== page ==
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The Warpels Boys
The embrace of
The Boys at ground level
Click to enlarge the four photos above
The Explorers Tree
North Queensland (1)
The Explorers Tree
North Queensland (2)
Mango Tree (1)
Mango Tree (2)
The ATF seeks a person to act as a link person to groups and ancient
tree activity in Australia
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Dear Tree Friends
As I know many of you are aware it has been my intention for almost two
years to bring together like minded people in the cause of raising awareness
of the importance and value of older (often but not always larger) trees in
our urban environment. This circular letter is the first step in what I
suspect, based on the experience of similar groups overseas, will prove to
be a long journey.
Your Invitation to join the Veteran Tree Group
(pdf 192 KB))
The desire to focus on consultation has resulted in me working
increasingly in the SE corner of Queensland, where a combination of greater
population, greater development pressures and more comprehensive local tree
protection laws creates the demand for Consulting Arborists.
Although my family still lives in Townsville to the north, I spend three out
of every four weeks based in the Gold Coast, and have as a result been
exposed to a number of impressive veteran trees….
The pattern of early white settlement spreading gradually through the late
1880’s up the Queensland coast line and along the protected river valleys is
reflected in the rapidly dwindling remnant vegetation…each big veteran Ficus
stands testament to the desire by early settlers to have shade and fodder
for cattle, whether the cattle was dairy, beef or bullocks the work engines
of much of the rural activities in the late 1800’s.
The pictures of the two ex forest remnant figs Ficus macrophylla in the
Numinbah Valley are extremely rare since very little of the pre-settlement
forest exists today, the vast majority was cleared as a requirement of
obtaining and retaining a lease on the land….the valuable timber trees of
cedar and hoop pine had almost all been cut down decades before the arrival
of wide scale farming.
The two remnant fig trees that I call them the Warples boys after the two
brothers who owned the lots where they’re growing in the late 1880’s, were
most likely retained for shelter and fodder for bullock teams that the
Warples owned themselves and other cattle they egisted on their land for
Individual Veteran Figs stand as defiant sentinels marking some of the
earliest connections between white settlers and the land, they are as Ted
Green described ancient Oaks in the UK, time machines that can transport our
minds back almost 200yrs to the hardships and struggle of early settler
It is incredible considering the extent of urban sprawl that has occurred
(particularly in the last 30yrs) that any of these veterans have survived.
The two Figs pictured at Clover Hill were planted as part of the old Clover
hill Dairy near Mudgeeraba, thankfully they have been retained and protected
in the middle of a public park area in the development
Despite what at times appears to be our deliberate efforts to destroy them a
small population of veterans remains, and these trees need protection and
specific management to ensure that they remain as living monuments for the
next 200yrs for many more generations to enjoy, marvel at and literally feel
a connection with our shared history.
Personal meetings with these trees has been a major driving force behind
getting the Veteran Tree Group started in Queensland, and although we are a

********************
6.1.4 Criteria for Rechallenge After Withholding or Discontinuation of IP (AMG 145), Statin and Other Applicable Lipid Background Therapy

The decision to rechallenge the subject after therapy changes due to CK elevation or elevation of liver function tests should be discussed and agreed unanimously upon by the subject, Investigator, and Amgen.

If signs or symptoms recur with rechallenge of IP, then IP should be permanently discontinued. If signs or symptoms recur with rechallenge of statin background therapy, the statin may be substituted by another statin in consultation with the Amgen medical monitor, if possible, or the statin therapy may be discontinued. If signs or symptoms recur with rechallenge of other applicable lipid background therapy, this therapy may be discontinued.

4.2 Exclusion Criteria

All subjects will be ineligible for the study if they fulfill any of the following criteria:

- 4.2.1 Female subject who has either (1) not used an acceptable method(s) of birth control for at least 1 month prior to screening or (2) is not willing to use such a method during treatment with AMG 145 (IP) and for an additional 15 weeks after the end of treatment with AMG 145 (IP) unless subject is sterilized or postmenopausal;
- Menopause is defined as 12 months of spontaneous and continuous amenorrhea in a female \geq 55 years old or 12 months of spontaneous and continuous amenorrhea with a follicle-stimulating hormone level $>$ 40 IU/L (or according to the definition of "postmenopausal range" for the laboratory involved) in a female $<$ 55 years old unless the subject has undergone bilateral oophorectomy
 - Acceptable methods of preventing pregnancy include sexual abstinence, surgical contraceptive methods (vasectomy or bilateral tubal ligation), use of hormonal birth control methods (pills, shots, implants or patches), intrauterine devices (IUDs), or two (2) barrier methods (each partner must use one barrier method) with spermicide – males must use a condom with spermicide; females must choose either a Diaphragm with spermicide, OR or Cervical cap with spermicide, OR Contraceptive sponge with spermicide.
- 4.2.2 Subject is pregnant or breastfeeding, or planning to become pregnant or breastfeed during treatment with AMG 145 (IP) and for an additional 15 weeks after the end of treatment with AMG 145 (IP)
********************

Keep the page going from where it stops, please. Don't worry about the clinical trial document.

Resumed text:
long way physically from friends and colleagues in the UK and Europe our
Blog http://veterantreegroup.blogspot.com/ and Video Channel http://www.youtube.com/user/VeteranTreeGroup
should enable anyone interested to follow the Aussie trials and
Yours amongst the trees
Sean gives us a fascinating insight into his work:-
"The time frame of white settlement in Northern Australia strongly
determines the age class of the trees we see and work with. There are very
few truly ancient trees here, most have been long since felled or destroyed
by the cumulative effects of urbanisation. There are no doubt older trees
out in the bush but we very rarely get to see them; the distances involved
in exploring the interior of our state are mind boggling!
The first two photos are of a 260yr old Eucalyptus microtheca (coolabah)
in the small township of Hughenden in Western Queensland. This tree was used
as a way marker by two explorers Walker and Landsborough in their separate
searches for the ill fated Burke and Wills expedition in the 1860's. The
discovery of suitable pasture land in the region by William Landsborough led
to settlers moving to the West and developing towns like Hughenden, I have
written a management plan for the "explorers tree" which will hopefully
prevent it from declining as rapidly as many younger historical trees in
Queensland have. As I indicated in my first note, the great work done
in the UK by the Ancient Tree Forum has proved invaluable to me.
The second two photos are of a row of mango trees planted down the main
street of a small township in North Queensland Halifax, planted in 1880's
(therefore only 126yrs old) these trees mark one of the first civic
improvements made by the emergent settler society in this small corner of
the north. We prepared a management plan for the protection of these trees,
after careful inspection and some minor works to remove dangerous deadwood
over the main street. (Note the bitumen right up to the stems of the
I have used many different resources in my work with these veterans of the
bush much of it from organisations such as yours to great effect and benefit
for all. The work that has been done through Europe and especially Britain
is especially important to Arborists working with veteran trees down under,
so thank you."
Photos by Sean Freeman